Even if you're unfamiliar with Acqua di Selva, a quick glance at the ever-informative H&R Genealogie chart explains its characteristics with near perfect accuracy, sandwiching it neatly between Silvestre by Victor (1946), and Pino Silvestre by Vidal (1955). That's the "Italian Barbershop" section of the chart, a place where midcentury Mediterranean EdCs enjoyed a quiet little Rennaissance.
Acqua di Selva was introduced in 1949, and soon afterward became an archetypical 1950s masculine accoutrement, symbolizing post-war affluence, and the open-collared ease of the mad men era. How does it smell? The short answer is, it smells like pine. Italian colognes tend to smell like pine, usually garnished to varying degrees with kitchen herbs and lemon oil. Pino Silvestre is arguably the best of these earthy fresh fougeres, a bracing slug of sharp citrus and cedar that coalesces into a photorealistic rendition of pine needles and moist sap. I believe Acqua di Selva was its inspiration; Victor's version of this theme was minty, with significantly more lemon and oakmoss, and it has been well preserved by Visconti di Modrone's reformulation. You can occasionally find vintage Victor AdS on EBay and in shops, but I see no reason to embark on that quest. The new stuff smells right.
What makes this fragrance "barbershop?" In my opinion, the composition says it all. When I sniff its top notes, I recognize a familiar interplay between camphoraceous peppermint, lemon, and lavender, and am immediately reminded of vintage Aqua Velva Ice Blue, a minty herbaceous chypre from a few years earlier. This arrangement segues rapidly into a darker, mossier heart, and from there the pine, oakmoss, vetiver, and subtle shimmers of indistinct herbs recall shave soaps and talc, smelling green, dry, and natural, an effortless expression of manliness. Within two hours the whole affair rustles down to a toasted tobacco and oakmoss accord, like unlit pure tobacco cigarettes with a healthy dose of menthol in their filters. The man who shaves with AdS aftershave and applies the EdC afterward is essentially declaring to the world that his "dadness" is inspired by David Niven.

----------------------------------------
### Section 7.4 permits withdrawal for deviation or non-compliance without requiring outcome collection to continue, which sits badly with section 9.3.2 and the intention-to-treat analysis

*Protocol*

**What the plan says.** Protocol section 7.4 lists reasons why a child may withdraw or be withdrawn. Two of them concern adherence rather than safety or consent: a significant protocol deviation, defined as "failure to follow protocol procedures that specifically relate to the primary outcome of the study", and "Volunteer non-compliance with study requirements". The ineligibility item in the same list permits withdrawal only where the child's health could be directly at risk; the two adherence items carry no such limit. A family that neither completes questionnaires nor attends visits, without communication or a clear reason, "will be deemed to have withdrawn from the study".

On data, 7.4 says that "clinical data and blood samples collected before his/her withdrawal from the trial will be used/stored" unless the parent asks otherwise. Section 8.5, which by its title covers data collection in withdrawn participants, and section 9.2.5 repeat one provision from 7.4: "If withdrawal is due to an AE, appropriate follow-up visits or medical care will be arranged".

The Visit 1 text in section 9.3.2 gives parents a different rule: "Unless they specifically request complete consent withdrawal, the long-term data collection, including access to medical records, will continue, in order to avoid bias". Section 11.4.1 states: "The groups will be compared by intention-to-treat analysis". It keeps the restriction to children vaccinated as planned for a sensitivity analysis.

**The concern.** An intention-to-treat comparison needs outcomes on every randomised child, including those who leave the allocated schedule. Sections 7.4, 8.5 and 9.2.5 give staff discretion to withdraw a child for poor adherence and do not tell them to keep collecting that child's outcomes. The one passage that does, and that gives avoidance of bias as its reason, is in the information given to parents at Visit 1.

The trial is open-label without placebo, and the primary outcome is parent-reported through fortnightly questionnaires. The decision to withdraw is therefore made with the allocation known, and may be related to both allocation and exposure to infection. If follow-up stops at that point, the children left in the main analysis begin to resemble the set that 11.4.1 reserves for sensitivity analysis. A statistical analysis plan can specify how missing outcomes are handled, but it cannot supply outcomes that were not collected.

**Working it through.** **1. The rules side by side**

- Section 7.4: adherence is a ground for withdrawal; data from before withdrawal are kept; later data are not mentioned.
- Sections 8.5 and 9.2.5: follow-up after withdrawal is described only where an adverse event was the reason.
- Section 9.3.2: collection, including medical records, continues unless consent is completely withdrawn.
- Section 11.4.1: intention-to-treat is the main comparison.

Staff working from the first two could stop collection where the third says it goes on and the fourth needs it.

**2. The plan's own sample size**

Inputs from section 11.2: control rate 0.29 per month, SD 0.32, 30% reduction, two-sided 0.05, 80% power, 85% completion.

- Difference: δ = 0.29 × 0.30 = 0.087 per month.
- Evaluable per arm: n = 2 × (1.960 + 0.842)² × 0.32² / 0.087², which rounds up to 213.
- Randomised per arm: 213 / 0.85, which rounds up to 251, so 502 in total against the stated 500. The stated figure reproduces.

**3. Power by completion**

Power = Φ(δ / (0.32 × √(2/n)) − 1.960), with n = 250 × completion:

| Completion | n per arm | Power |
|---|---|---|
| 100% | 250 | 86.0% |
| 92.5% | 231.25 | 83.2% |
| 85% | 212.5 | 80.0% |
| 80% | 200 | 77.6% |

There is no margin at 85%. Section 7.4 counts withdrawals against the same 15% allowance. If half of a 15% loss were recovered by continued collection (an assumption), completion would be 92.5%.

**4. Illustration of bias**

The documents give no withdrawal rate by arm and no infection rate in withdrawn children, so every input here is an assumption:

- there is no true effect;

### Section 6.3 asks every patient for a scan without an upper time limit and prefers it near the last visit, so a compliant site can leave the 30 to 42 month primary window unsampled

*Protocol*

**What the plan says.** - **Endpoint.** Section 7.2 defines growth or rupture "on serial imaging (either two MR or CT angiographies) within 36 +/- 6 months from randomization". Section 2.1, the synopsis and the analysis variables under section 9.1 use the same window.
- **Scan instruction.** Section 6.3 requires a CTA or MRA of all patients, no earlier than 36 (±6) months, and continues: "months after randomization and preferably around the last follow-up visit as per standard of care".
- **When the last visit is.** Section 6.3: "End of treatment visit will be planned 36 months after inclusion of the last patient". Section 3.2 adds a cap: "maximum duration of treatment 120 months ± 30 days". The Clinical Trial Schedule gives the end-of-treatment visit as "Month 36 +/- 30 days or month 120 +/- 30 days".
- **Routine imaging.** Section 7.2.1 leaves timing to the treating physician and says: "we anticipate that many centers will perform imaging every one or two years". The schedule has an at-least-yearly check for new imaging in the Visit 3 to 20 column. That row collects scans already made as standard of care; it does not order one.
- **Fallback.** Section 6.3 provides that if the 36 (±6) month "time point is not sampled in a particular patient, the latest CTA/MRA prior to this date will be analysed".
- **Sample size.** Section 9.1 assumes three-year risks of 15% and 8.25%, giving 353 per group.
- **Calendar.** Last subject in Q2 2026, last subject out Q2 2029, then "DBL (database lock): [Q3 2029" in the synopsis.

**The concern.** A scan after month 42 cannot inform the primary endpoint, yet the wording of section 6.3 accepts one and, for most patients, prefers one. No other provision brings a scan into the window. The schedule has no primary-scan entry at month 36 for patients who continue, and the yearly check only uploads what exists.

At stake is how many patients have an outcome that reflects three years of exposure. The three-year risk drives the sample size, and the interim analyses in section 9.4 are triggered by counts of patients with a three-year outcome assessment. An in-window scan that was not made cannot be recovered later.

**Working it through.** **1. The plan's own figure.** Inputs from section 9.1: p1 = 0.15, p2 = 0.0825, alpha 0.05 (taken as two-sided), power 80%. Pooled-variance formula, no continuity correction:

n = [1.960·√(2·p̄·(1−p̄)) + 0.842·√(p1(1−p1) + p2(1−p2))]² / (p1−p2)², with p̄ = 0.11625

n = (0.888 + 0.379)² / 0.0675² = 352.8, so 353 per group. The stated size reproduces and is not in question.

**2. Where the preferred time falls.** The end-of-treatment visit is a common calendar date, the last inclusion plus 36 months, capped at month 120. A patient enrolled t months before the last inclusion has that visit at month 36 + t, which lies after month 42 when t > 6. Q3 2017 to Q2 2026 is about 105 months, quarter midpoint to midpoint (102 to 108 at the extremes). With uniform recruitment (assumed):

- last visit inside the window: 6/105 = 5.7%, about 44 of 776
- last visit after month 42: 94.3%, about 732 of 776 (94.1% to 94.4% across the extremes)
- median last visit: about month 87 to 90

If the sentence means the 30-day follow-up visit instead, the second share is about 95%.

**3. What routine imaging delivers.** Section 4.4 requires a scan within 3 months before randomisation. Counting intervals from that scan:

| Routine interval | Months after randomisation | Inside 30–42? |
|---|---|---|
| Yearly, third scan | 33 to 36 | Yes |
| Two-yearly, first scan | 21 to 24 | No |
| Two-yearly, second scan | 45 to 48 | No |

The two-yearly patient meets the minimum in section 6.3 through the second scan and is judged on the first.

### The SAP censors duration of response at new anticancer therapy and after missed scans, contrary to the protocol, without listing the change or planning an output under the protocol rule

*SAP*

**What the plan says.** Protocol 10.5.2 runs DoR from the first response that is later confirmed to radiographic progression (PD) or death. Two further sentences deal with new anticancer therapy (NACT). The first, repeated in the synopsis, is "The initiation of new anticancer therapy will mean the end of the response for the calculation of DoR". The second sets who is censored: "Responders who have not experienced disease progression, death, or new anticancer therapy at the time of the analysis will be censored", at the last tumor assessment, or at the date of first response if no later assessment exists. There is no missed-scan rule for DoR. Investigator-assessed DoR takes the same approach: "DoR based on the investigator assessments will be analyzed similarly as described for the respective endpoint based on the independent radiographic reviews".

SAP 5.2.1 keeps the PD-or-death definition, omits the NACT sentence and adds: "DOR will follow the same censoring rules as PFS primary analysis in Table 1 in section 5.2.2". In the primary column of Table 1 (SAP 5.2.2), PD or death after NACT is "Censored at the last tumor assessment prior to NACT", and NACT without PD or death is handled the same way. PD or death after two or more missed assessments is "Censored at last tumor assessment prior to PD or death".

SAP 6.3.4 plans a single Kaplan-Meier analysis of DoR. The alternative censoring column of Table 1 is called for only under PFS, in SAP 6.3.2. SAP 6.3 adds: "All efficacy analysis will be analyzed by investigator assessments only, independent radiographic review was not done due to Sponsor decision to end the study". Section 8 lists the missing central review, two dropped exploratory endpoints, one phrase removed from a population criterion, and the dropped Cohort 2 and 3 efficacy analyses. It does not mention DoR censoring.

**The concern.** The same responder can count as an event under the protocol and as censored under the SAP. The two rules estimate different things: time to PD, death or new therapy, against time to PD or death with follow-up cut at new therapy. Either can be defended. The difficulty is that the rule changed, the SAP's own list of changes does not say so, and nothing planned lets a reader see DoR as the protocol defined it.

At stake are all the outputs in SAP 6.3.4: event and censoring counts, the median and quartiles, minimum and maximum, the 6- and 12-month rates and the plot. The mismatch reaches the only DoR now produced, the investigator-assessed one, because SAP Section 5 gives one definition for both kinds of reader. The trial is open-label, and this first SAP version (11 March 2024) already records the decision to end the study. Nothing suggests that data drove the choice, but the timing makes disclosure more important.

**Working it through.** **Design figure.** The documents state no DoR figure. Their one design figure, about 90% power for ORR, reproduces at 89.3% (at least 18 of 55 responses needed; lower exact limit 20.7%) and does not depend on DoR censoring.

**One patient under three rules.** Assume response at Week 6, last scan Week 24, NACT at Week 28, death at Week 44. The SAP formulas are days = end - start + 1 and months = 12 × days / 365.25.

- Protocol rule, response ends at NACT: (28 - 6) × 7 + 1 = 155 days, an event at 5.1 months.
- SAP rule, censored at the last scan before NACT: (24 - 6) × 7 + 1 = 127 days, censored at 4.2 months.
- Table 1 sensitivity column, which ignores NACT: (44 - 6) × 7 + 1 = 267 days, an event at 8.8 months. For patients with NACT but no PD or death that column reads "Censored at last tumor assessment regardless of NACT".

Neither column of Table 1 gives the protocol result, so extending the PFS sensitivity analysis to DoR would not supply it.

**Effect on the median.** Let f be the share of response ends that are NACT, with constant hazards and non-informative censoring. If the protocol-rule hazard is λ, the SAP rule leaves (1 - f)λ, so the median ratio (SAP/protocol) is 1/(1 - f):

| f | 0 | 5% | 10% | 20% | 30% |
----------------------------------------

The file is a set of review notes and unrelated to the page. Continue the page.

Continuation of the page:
My only complaint, and it isn't mine alone, is that Acqua di Selva doesn't last as long as I'd like it to. I get one hour out of it before it fades down to a skin scent, and even sweat doesn't do much to reactivate it. Many guys complain about this. The truth is, it's a testament to the naturalness of the composition. These old Italian colognes were well made, and still are. They tend to use lucid materials, and there's precious little confusion over what the perfumer meant to say. There is no detectable synthetic musk molecule to help the scent drone on for hours, just a diluted composition of citrus, terpenes, and real oakmoss.
An added perk: my bottle may or may not be defective - the atomizer unscrews and lifts out, leaving an old-school splash. So the longevity issue has an upside, as it can be splashed liberally to double as an aftershave.